West Leigh Park, Havant
[I did intend to have some pictures here, and some were taken that, whilst not brilliant, gave a flavour of the larger than usual crowd. However, I managed to delete them before downloading. You’re probably thinking “he’s a bit of a knob”, and you are right to think this. Dave Haines was there as usual though and I reckon this one's very good]
“You don’t turn your nose up at a point against the run away league leaders” Shaun Gale told the Non-League Paper after this game. Perhaps so but despite my uniform default to positives-truffling after a game, and having expect so so much less prior to, I somehow feel a little glum.
Perhaps it was because of my imagining, at the start of this season, that this game would have a significant bearing on us departing from this division next season. To a certain extent it does, but not in the way we’d imagined. This weekend saw our team, the one we believed would challenge for the title, against the team that are looking as though they will actually win it, and the gulf between them at the top, and us in 19th, was all too evident. Their touch, their passing, their understanding - all were far superior despite the fact that they were clearly not pulling out all the stops here. If they can rediscover their ruthlessness and hold off the challenge of Hampton & Richmond’s bunch of toughs, they will certainly be worthy champions.
However, with Alan Devonshire’s ampersanded mob putting on a gallop, AFC fans are, rightly, not resting on any laurels just yet. Hampton have cantered past a Chelmsford side (whose balloon, if not burst, certainly has a tiny pinhole in it causing it to begin that long atonal whiney deflation) and have the momentum to challenge AFC. As such many will have left West Leigh Park and headed back to South London cursing their inability to finish us off as, frankly, I doubt we’d have scored if we’d made the first ad break in Ant & Dec’s Saturday Night Takeaway the agreed cut off point.
Although perhaps I am being too unkind given that I had anticipated a thorough working over prior to kick off, and as such this was a result if not beyond my wildest dreams, then certainly contained somewhere within the one where I am chased repeatedly around Swindon’s magic roundabout by Raymond Burr riding a mauve gazelle.
After taking a three goal cosh to the back of our collective skull at Kingsmeadow back in October, I expected little better, if not a little worse from today’s game. Others were more positive, but even then of the “any points today will be a real bonus” variety. Yet a seemingly popular opinion amongst the AFC Wimbledon support in the build up was that they would be held to a draw. Perhaps the fact we usually raise it for the bigger games and with an extra thousand people in the ground today, most of whom had come with the Dons, lulled them into a sense of insecurity and, as it turned out, not a false one.
So, we can criticise the aimlessness of our passing and the fact that, at times, our players appear to have such little awareness of each other, you might assume they’ve all been given x-ray vision and yet, at the same time, encased in lead. However one cannot fault their application and willingness to battle and, in this respect, Paul Hinshelwood, Gary Elphick and Jay Gasson get the dubSteps cap doffed repeatedly.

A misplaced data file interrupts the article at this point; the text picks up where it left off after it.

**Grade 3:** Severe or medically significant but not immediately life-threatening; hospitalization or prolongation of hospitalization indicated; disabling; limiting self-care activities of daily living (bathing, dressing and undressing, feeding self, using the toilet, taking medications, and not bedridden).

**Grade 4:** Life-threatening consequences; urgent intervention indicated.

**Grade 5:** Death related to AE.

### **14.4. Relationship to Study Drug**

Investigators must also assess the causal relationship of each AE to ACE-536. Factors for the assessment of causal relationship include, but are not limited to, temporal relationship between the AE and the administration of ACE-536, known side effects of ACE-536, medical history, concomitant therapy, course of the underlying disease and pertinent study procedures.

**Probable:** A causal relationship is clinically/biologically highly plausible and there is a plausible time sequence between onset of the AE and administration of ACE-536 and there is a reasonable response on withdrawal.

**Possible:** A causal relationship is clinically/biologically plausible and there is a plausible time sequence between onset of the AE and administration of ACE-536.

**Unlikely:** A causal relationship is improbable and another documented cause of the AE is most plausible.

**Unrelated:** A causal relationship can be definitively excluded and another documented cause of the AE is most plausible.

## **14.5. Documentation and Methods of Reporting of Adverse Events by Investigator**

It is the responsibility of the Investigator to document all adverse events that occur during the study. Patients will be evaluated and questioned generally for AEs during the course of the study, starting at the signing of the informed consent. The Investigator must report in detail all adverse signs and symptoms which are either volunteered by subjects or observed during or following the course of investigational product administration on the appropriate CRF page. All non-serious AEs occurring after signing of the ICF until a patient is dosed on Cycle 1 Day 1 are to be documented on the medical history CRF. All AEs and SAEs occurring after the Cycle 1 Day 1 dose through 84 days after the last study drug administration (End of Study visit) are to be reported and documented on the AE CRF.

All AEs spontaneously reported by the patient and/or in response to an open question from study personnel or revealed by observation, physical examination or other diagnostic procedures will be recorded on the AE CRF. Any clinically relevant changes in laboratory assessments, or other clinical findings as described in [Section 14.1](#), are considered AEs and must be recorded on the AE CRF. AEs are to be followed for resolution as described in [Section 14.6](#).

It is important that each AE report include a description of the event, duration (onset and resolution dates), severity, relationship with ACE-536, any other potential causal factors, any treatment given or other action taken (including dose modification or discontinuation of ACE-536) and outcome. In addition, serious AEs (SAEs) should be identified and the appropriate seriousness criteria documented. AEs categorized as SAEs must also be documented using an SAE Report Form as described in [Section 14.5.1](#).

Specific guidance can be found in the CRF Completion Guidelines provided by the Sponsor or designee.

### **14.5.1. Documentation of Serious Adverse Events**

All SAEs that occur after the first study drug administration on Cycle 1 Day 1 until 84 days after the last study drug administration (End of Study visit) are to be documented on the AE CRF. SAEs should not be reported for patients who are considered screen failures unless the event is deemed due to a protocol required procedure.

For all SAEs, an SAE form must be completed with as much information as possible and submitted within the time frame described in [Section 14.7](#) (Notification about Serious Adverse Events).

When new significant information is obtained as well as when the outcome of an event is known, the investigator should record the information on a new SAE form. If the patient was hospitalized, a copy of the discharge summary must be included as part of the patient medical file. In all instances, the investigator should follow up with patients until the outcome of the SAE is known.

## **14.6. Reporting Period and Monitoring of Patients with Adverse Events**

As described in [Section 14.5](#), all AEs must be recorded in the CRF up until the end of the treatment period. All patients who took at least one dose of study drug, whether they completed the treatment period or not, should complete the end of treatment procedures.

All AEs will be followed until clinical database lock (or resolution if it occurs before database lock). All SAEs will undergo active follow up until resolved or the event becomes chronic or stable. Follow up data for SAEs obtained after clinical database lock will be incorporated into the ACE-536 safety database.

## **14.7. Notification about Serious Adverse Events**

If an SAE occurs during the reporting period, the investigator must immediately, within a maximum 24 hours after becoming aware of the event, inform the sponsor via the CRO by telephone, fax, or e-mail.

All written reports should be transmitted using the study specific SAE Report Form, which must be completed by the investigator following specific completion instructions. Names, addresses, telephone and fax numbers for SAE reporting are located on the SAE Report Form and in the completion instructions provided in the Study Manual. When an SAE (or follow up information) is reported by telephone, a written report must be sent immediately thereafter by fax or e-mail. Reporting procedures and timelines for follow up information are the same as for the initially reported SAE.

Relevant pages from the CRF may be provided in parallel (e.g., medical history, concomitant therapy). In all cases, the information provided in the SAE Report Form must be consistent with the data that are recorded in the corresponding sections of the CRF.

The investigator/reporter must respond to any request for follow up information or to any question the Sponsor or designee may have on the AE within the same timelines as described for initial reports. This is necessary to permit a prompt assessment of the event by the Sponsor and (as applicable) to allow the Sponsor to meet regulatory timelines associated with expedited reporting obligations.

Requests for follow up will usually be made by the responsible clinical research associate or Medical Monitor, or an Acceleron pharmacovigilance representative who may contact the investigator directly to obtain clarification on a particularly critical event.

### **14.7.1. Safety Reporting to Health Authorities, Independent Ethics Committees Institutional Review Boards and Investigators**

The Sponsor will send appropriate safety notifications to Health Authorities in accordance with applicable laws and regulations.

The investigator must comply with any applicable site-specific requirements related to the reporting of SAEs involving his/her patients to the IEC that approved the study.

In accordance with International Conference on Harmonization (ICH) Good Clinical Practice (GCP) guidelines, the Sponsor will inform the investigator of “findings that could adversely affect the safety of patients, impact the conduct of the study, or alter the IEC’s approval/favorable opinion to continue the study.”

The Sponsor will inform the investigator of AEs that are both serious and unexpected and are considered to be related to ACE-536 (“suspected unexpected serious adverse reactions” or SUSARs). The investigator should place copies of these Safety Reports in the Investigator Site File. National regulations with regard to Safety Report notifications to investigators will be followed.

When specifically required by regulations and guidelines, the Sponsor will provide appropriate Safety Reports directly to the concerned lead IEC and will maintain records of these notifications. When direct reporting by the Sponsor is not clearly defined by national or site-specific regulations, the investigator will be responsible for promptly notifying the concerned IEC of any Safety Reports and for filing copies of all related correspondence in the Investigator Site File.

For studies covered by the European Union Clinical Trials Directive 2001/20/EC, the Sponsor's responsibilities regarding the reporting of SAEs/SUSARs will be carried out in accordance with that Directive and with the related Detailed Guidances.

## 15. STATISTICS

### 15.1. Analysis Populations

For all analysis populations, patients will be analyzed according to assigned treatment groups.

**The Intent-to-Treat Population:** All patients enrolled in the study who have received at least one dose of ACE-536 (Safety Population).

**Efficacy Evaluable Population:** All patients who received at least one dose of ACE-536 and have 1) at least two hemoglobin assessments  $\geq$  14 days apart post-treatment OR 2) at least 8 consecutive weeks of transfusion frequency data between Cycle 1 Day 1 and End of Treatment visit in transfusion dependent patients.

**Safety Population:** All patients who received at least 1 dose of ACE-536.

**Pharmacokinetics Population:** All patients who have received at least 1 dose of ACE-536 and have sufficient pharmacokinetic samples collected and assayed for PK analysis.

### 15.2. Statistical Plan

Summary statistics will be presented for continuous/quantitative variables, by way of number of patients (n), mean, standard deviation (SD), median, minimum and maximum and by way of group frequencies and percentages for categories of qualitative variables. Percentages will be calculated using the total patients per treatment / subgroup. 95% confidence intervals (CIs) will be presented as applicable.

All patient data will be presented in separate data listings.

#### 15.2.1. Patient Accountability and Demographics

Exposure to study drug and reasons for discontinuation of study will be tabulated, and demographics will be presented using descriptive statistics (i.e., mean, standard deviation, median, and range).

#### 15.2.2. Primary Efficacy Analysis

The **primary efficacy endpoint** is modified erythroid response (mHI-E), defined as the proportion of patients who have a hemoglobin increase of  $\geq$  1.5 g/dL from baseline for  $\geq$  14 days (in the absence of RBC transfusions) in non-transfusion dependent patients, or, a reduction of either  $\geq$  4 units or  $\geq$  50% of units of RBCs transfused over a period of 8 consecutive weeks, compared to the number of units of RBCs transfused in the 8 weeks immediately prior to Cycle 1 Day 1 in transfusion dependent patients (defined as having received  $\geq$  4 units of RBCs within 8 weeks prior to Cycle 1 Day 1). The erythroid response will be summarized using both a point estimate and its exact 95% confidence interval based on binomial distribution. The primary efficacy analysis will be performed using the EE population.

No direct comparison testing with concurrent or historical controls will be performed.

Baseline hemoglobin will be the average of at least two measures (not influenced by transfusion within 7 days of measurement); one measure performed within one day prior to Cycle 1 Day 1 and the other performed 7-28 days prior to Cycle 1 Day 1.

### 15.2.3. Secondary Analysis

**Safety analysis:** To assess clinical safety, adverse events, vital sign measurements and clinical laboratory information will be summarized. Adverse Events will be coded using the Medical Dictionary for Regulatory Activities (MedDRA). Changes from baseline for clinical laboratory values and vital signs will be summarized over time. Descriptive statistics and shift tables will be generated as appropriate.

Gary Elphick always gets nuff props from this site of course, and not just because of the fact we part-sponsor his get-up; he is the epitome of total commitment. This was particularly the case today, given that he had to have his head bandaged three times, like a scratched DVD of Terry Butcher playing against Sweden in 1989 (albeit with slightly less gore). He also got through four shirts, numbers #5, #18, #19 and a blank one which meant he could not only re-take his place on the field, but also act as a surrogate for any of the letters in Scrabble.
The re-bandaging occurred as his dressings kept pinging off after big headers, the first time another red-spattered substance dropped to the floor as he trotted off. Most likely it was a piece of gauze although for a second or two it looked as though he might have left some of his skin behind. They’ve always said that about him though, wherever he’s gone, “Aye, some’ll run through walls for the cause. That Elphick though, e’ll rip half his face off for ya”. As he got up from the challenge, we noticed that Nicolas Cage had suddenly replaced him at centre-half.
It was the day for that kind of effort though as AFC have not exactly been quiet in terms of goals. For a start, they have Jon Main who couldn’t be more red hot up front if his nipples were on fire. Thirty he’s already got in the league this season, but added no more today, and he was replaced with thirteen minutes remaining. Several Dons did miss solid chances; Leberl, Davis, Godfrey, his sister Dolly, all going close, but not as close as they perhaps should have done.
Some of the AFC fans joining me on the train back to London certainly appeared impressed with Gary’s wholehearted showing, but clearly felt they should have taken all three points. We Hawk fans on the other hand will probably feel two things, happy with the point considering our expectations but also feeling that nothing was shown in midfield or up front that suggests the goals we will need [cliché warning] in the fourteen cup finals we have to play in the next two months [you were warned] are in any way guaranteed.
Previously, on dubSteps
21oct08: AFC Wimbledon 3 Havant & Waterlooville 0
Havant & Waterlooville website
AFC Wimbledon website
Twohundredpercent report on the game